Naloxone, also known by the brand name Narcan®, is a prescription medicine that can be used on someone for the treatment of a known or suspected opioid overdose. The medicine temporarily reverses or blocks the effects of opioid medicines until proper emergency medical care can be administered.
When someone overdoses, their breathing will get very slow and may even stop. They may appear to be sleeping. Look at their lips and fingernails - pale, blue, or a gray color - is a sign of an overdose.
When an overdose is suspected, naloxone should be given immediately. If naloxone is administered to someone who is determined later not to be experiencing an opioid overdose, the medicine will not affect them, as it only works on opioids. Naloxone has been proven safe and effective in children as well.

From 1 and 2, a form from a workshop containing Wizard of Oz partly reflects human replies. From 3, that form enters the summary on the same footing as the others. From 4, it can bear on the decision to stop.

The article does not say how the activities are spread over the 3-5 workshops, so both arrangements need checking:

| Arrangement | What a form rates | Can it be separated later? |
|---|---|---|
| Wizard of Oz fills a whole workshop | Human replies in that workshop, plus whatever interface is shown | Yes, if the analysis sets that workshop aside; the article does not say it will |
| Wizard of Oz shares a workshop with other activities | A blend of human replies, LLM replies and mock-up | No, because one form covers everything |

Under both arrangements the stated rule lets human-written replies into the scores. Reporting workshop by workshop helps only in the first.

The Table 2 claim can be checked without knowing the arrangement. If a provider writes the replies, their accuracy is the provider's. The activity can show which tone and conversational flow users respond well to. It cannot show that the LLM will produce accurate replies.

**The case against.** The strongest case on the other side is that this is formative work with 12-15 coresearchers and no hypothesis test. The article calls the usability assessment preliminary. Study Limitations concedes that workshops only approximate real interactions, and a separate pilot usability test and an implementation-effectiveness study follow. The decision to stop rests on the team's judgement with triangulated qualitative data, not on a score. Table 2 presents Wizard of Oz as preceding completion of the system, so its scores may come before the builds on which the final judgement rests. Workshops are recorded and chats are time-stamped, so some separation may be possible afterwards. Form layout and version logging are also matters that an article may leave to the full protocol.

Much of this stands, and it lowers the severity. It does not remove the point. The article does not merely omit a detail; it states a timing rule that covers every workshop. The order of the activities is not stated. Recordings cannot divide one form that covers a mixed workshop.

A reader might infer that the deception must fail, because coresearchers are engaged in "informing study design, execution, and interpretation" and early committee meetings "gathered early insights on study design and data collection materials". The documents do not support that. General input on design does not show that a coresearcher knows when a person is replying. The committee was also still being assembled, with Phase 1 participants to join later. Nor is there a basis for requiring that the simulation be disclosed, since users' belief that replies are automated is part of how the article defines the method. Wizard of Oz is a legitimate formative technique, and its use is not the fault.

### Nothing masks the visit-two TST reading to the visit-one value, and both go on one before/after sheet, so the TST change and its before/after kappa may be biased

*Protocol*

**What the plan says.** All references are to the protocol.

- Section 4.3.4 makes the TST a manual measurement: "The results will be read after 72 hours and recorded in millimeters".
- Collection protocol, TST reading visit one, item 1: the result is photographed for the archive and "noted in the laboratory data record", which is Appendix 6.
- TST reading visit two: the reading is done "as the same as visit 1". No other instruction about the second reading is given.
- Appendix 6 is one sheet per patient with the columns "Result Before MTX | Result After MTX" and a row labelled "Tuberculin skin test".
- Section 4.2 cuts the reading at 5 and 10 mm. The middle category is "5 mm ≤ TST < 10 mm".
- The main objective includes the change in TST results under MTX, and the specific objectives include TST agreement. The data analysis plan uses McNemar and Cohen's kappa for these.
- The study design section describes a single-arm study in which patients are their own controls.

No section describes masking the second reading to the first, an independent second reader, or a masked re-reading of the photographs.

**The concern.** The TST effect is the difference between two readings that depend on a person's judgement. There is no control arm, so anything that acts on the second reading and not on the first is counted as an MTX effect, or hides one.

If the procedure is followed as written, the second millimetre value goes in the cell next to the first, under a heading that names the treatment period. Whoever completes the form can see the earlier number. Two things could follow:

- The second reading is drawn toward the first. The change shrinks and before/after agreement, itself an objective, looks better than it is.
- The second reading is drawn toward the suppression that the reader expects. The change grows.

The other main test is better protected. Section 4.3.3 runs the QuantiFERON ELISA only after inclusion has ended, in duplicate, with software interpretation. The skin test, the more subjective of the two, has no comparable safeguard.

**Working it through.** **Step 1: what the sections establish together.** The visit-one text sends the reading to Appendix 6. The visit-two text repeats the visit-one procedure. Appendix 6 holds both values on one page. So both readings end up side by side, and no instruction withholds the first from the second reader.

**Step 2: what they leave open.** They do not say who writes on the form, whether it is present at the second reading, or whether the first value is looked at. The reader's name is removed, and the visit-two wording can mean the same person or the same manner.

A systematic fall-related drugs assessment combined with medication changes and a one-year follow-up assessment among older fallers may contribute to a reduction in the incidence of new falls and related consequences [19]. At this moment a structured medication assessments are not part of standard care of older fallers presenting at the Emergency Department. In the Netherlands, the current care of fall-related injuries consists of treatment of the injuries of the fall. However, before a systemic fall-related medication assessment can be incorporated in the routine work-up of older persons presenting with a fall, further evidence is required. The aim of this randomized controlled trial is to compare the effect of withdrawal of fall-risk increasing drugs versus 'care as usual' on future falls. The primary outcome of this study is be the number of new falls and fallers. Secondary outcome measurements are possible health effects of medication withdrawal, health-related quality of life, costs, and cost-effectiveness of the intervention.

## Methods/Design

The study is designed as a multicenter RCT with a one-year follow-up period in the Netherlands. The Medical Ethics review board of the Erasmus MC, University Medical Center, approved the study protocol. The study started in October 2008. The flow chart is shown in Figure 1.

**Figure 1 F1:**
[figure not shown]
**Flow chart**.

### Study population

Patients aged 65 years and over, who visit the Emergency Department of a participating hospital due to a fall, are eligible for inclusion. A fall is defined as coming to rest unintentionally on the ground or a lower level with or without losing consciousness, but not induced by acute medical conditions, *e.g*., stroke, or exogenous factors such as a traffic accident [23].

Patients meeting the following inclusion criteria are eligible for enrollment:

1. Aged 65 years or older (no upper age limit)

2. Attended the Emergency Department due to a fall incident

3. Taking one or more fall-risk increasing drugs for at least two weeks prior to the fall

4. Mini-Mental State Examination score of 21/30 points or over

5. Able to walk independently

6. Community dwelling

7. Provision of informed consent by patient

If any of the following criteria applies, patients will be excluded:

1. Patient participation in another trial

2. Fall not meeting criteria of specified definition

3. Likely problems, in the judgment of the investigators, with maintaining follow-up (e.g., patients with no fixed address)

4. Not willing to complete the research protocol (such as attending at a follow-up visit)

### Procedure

What to Do if You Think Someone is Overdosing
Naloxone is given through a nasal spray or injected from a vial with a needle. If you come upon someone who you think has taken drugs and may be overdosing:
1. Check for signs of breathing
2. Call 9-1-1 immediately
3. Give naloxone in 3 easy steps
4. Wait 3 minutes. If the person has not responded after 3 minutes, give a second dose.
The Good Samaritan Law allows for a person acting in good faith to administer naloxone, or another opioid antagonist, to an individual appearing to be experiencing an opiate-related overdose without fear of prosecution or civil liability.